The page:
Fantasy is not a genre where everything is supposed to make sense; you have to allow for some room to wonder. "Field Of Dreams" has a killer concept that it springs on you in the first minute. That famous mystical maxim, "If you build it, he will come" is actually heard in the movie before anyone else says a line of dialogue. It then dials in to make an overarching statement about baseball, suggesting that a love of the game can restore the innocence of a broken nation, and a connection with a departed father.
The result is a film people either love, hate, or feel totally indifferent about. I used to love this film, but feel indifferent to it now. For me, some admittedly positive sentiment is worn down by iffy dialogue, protracted "big scenes", and a couple of weak central performances.
Costner is so wrong for his role it defies imagination. "I am the least crazy person I've ever known," he says, and it's true. He's so level-headed and quiet it's hard to accept the notion of his Kinsella character throwing over his life to a voice in the wind. He drives all the way to Boston, risking his farm, to beg reclusive author Terence Mann (James Earl Jones) to come with him to a ball game, acting the whole time more sheepish than zealous about the whole thing.
Amy Madigan's performance as Ray's wife Annie suffers from a terminal case of the cutes, partly a fault of the atrocious dialogue ("What if the voice calls when you're gone?") but also from her tendency to mug in every scene. The film seems to suffer from a similar problem. When Ray tells a shopful of skeptical farmers about the voice, the radio is playing "Crazy". When we see him leveling the crop to build the field, the camera cuts to neighbors parked in cars three-deep watching him and rhubarbing lines like "I can't believe it".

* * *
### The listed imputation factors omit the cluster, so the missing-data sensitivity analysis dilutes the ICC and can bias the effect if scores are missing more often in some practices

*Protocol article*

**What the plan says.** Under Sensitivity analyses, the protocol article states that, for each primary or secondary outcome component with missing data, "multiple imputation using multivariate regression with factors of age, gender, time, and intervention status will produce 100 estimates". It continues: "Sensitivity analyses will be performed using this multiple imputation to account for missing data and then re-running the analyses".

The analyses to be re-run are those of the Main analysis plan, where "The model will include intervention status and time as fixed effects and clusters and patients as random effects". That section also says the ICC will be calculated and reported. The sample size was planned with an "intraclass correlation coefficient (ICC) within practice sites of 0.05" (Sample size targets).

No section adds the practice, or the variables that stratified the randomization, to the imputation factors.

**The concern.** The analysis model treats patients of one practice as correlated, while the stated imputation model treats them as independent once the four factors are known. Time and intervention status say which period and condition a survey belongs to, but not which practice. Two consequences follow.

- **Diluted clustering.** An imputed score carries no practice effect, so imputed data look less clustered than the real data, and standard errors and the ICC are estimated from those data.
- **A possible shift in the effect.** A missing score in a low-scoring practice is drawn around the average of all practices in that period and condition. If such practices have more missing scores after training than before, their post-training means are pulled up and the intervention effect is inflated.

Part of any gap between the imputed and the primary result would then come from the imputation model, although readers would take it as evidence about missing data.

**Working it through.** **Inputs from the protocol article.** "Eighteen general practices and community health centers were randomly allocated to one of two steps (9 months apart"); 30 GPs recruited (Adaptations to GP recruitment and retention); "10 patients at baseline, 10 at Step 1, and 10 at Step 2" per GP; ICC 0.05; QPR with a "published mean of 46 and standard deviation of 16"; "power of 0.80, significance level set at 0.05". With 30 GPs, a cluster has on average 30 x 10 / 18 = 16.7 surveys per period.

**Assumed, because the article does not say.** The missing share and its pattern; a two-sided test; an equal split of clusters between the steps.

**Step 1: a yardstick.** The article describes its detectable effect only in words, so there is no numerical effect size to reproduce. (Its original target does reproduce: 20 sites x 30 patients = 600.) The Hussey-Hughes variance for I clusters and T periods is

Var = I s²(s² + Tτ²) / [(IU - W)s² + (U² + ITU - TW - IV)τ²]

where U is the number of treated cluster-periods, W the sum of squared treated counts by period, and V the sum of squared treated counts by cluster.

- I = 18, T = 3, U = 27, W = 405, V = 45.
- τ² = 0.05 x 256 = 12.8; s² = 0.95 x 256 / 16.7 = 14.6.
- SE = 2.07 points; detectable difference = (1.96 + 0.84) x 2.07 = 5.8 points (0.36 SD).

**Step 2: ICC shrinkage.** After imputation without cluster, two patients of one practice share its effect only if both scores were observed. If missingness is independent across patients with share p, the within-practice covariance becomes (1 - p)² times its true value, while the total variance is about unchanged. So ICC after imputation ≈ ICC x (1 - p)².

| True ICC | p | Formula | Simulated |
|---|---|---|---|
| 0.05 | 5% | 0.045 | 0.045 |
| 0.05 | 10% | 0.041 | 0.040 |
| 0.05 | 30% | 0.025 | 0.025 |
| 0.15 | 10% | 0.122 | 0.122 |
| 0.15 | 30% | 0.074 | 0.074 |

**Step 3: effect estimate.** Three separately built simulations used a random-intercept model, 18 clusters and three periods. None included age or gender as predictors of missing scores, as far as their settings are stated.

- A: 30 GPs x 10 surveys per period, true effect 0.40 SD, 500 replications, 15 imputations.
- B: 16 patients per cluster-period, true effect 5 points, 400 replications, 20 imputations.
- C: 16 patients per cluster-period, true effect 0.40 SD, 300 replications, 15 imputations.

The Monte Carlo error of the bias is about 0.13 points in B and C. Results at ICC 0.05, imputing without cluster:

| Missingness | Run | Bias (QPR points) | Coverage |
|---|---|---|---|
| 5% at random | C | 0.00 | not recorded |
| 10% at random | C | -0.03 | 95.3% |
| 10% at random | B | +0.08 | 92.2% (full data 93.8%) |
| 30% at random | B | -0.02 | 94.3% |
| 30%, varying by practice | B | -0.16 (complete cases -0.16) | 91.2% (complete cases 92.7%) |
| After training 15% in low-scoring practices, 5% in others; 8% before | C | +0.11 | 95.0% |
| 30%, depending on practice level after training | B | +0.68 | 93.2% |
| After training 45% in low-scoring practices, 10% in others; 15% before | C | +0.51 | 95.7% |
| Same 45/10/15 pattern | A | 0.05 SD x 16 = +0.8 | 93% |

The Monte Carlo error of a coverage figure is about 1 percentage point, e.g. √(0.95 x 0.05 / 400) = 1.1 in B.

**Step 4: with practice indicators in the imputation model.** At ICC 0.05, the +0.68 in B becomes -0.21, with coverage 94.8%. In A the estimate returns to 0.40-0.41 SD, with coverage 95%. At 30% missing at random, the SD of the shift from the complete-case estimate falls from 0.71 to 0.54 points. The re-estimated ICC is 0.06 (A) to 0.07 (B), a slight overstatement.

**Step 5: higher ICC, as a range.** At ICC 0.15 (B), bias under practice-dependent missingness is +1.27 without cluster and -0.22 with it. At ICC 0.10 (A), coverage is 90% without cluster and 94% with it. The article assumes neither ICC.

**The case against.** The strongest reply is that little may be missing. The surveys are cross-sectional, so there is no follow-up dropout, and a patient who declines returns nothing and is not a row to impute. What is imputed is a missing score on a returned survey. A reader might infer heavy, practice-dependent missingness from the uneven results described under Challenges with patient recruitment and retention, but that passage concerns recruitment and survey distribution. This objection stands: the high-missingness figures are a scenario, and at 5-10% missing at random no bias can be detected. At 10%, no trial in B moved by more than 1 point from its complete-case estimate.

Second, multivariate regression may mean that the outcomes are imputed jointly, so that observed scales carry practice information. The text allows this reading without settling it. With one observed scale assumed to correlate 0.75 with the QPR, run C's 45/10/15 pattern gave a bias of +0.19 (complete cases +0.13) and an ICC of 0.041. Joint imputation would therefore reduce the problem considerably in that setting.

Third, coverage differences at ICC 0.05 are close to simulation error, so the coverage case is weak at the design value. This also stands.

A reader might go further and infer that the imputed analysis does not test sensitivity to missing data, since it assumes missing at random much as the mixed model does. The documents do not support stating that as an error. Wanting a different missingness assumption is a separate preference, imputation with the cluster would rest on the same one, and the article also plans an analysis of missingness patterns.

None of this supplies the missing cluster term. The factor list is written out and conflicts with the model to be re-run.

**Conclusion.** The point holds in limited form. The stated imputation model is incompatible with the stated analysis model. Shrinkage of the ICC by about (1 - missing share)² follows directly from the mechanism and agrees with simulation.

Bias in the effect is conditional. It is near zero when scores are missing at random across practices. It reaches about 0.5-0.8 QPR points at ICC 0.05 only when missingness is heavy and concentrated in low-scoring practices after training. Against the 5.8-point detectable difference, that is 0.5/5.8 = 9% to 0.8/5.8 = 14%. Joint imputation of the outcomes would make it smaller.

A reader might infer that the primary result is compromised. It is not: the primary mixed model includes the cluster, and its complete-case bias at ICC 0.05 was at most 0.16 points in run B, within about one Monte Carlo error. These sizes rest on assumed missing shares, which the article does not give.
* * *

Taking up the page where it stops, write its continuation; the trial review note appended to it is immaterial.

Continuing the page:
The movie is never exactly bad. It moves fast and scores its emotional points, however thickly. John Lindley's camera maximizes the impact of skyscapes and corn fields. James Earl Jones carves out a crafty role for himself as Mann. We are told early on how very, very important a writer Mann is back in the 1960s (he even coined the phrase "Make Love, Not War", Annie announces at one point, which I guess is supposed to show his Pulitzer-winning genius at work), yet Jones makes his strongest impression drawing smart laughs in a film that badly needs them.
Writer-director Phil Alden Robinson seems to want to present baseball as a worthy substitute for conventional religious belief (twice we hear the Q&A "Is this Heaven?/No, it's Iowa.") but the film's theology seems pretty hollow at its core. Baseball is a fun sport, okay, but is hanging around playing pepper with a bunch of dead All-Stars the best an afterlife can offer? Is the Field's ultimate function that of a self-funding tourist trap drawing pocket money from nostalgic baby boomers wanting to see the players their grandparents grew up with?
"Field Of Dreams" once moved me a good deal, but doesn't score so well anymore. It squeezes too hard and offers too little.